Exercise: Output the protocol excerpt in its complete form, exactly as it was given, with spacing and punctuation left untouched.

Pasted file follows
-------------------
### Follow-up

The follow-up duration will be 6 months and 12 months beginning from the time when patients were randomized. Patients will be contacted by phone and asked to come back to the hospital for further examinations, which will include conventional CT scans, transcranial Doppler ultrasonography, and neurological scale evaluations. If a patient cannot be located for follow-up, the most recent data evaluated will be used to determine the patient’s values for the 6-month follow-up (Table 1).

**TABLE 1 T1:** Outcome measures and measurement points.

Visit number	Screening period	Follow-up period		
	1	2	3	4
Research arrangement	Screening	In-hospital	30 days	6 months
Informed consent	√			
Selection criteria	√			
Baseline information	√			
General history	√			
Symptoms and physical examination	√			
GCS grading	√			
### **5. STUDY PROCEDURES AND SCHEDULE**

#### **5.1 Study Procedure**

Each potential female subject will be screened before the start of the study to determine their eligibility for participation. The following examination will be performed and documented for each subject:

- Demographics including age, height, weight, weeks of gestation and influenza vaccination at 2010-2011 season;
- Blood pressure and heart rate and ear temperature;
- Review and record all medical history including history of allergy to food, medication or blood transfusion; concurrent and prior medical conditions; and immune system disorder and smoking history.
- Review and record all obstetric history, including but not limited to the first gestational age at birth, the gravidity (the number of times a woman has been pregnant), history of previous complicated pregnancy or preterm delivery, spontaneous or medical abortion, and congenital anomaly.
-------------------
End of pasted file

### Follow-up

The follow-up duration will be 6 months and 12 months beginning from the time when patients were randomized. Patients will be contacted by phone and asked to come back to the hospital for further examinations, which will include conventional CT scans, transcranial Doppler ultrasonography, and neurological scale evaluations. If a patient cannot be located for follow-up, the most recent data evaluated will be used to determine the patient’s values for the 6-month follow-up (Table 1).

**TABLE 1 T1:** Outcome measures and measurement points.

Visit number	Screening period	Follow-up period		
	1	2	3	4
Research arrangement	Screening	In-hospital	30 days	6 months
Informed consent	√			
Selection criteria	√			
Baseline information	√			
General history	√			
Symptoms and physical examination	√			
GCS grading	√			
### **5. STUDY PROCEDURES AND SCHEDULE**

#### **5.1 Study Procedure**

Each potential female subject will be screened before the start of the study to determine their eligibility for participation. The following examination will be performed and documented for each subject:

- Demographics including age, height, weight, weeks of gestation and influenza vaccination at 2010-2011 season;
- Blood pressure and heart rate and ear temperature;
- Review and record all medical history including history of allergy to food, medication or blood transfusion; concurrent and prior medical conditions; and immune system disorder and smoking history.
- Review and record all obstetric history, including but not limited to the first gestational age at birth, the gravidity (the number of times a woman has been pregnant), history of previous complicated pregnancy or preterm delivery, spontaneous or medical abortion, and congenital anomaly.